The actual result appears to be to deprive Government of the power of assessing about 120 acres of valueless land.

6. On this unsatisfactory and tenuous foundation the lower Court bases its finding of res judicata. It must be remembered that at that time the tanks were functioning as irrigation sources and no question of the Government's 'power of assessing' could possibly have arisen in regard to them. The lower Court's treatment of this question has been perfunctory and its conclusion cannot be accepted.

7. In this connection, we must own to some surprise, at the remark made by the Judge, that every presumption should be drawn against the Agraharamdars, who failed to produce the inam statement. In the course of the. inam proceedin gs they produced a copy of this statement, which they say has since been lost. The inam statement is a part of the Government records and the Agraharamdars applied to Government, for the purpose of this suit, for copies both of the inam statement and of the inam Register. A copy of the Register was furnished, but the Government failed to grant a copy of the statement, presumably on the ground that they were unable to do so. How in the circumstances any blame attaches to the Agraharamdars, is incomprehensible.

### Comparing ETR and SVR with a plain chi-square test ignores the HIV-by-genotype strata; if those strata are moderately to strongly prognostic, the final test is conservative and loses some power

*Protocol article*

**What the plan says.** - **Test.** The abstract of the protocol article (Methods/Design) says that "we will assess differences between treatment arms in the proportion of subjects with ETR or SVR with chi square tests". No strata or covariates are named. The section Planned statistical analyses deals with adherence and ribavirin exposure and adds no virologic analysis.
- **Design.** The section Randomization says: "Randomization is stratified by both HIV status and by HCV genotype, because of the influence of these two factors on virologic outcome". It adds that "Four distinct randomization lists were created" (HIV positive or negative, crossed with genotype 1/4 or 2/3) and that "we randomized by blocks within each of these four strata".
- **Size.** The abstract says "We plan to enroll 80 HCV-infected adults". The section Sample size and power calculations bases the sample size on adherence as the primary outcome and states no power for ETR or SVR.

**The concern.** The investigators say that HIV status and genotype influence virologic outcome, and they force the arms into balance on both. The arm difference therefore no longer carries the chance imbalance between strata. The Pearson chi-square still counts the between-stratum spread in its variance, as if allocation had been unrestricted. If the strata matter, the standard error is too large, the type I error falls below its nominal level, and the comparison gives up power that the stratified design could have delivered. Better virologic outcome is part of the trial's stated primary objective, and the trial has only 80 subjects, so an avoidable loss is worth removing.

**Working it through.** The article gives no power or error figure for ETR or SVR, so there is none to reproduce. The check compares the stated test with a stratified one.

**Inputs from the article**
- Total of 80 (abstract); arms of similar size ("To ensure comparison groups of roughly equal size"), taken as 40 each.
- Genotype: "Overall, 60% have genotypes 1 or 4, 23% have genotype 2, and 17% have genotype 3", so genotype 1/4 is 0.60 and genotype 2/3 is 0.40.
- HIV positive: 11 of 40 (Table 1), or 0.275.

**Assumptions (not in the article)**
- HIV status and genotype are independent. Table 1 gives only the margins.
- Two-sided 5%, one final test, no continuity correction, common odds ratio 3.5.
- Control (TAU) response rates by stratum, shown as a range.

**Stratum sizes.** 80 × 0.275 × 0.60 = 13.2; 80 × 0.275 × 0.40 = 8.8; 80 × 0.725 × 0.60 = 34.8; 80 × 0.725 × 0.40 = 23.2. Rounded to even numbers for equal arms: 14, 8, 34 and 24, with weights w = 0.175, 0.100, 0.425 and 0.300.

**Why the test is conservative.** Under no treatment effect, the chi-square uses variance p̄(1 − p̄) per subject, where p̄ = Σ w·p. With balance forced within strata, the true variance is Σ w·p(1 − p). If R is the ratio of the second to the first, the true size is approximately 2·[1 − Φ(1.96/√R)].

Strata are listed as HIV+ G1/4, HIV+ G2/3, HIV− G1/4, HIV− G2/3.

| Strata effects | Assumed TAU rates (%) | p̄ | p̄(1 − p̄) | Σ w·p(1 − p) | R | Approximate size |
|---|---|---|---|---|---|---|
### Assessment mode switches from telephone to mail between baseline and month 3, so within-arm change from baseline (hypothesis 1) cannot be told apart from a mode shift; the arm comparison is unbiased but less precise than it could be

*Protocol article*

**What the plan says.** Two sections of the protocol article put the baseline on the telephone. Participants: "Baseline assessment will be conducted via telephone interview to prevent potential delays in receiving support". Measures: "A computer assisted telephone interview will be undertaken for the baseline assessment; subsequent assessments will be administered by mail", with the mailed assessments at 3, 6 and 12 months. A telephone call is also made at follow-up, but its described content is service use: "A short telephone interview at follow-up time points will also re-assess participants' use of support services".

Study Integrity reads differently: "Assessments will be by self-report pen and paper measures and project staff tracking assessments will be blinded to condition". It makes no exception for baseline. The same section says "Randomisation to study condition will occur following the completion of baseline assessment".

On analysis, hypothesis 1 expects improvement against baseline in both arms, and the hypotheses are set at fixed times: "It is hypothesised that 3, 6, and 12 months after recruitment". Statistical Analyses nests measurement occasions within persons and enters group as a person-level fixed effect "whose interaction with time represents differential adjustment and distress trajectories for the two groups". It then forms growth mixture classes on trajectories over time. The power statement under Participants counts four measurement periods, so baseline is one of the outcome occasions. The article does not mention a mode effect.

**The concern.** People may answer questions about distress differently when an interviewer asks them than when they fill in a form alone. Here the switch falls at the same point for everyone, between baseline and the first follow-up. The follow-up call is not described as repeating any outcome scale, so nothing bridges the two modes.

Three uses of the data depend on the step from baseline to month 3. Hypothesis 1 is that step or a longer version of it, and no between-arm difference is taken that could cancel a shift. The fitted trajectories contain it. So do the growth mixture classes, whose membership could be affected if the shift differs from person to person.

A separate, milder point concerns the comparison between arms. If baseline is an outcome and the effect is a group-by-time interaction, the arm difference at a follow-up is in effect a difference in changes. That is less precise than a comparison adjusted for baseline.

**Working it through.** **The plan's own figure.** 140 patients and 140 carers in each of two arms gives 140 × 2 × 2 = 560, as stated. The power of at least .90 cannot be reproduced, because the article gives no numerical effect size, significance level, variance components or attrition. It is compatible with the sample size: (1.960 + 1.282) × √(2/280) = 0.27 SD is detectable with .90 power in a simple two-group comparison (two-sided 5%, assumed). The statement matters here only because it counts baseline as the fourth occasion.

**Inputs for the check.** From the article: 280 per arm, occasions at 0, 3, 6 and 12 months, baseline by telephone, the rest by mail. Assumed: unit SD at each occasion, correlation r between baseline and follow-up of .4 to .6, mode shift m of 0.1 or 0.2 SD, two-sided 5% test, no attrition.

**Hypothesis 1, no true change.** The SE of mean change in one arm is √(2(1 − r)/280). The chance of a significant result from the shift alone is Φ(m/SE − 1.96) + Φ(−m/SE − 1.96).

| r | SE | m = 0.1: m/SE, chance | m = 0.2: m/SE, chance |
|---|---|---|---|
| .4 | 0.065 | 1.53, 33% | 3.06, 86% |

8. The question then arises, as already stated, are the suit lands communal porombokes. This question is relevant for two purposes: first, on account of the previous judgment already referred to, and secondly, because of the sound rule of construction that the Government cannot be presumed, in making a grant, to include in it communal property, that is what the villagers own in common (Narayanaswami Naidu v. Secretary of State for Indian (1912) 24 M.L.J. 36). That these tanks were primarily intended for irrigation purposes and were used as irrigation sources, is not seriously denied. The learned Judge assumes this, though he does not find so, in various places in his judgment. The mere fact that the villagers sometimes used the water for other purposes, such as for drinking, for bathing or for washing cattle, does not suffice to create any rights of ownership in them. Usually in a village, interference with such acts is not called for, until some question of title is raised and no importance therefore attaches to such user. When the inam title deed was issued, and the quit-rent computed, some cultivated area was treated as wet land and there can be no doubt that the wet cultivation became possible by reason of the existence of these tanks. The true position in regard to irrigation tanks is, that they do not belong to the community as such, the rights of irrigation, appertaining as they do, to the lands irrigated; such rights therefore as the owners of these lands possess, are in the nature of easements (Kannayi-ram Pillai v. Virudupatti Gins, Ltd. (1924) 20 L.W. 185. It is an admitted fact here, that besides the Agraharamdars, the only proprietor that used the water for irrigation, was the Karnam, in respect of his minor inam. The tanks became useless as irrigation sources in 1915 owing to heavy rains and breaches, and since then the Agraharamdars have been using the tank-beds as cultivable land. It is a question that does not arise here and nobody raises it, whether or not the minor inamdar's easement has become extinguished, granting that he once possessed such a right. At any rate, even by the date of the suit (and it is now seven years since it was filed) the easement had not been exercised for about fourteen years. However that be, the point is clear beyond doubt that the tanks were not public or communal tanks and therefore there was nothing to prevent their passing under the wide terms of the grant.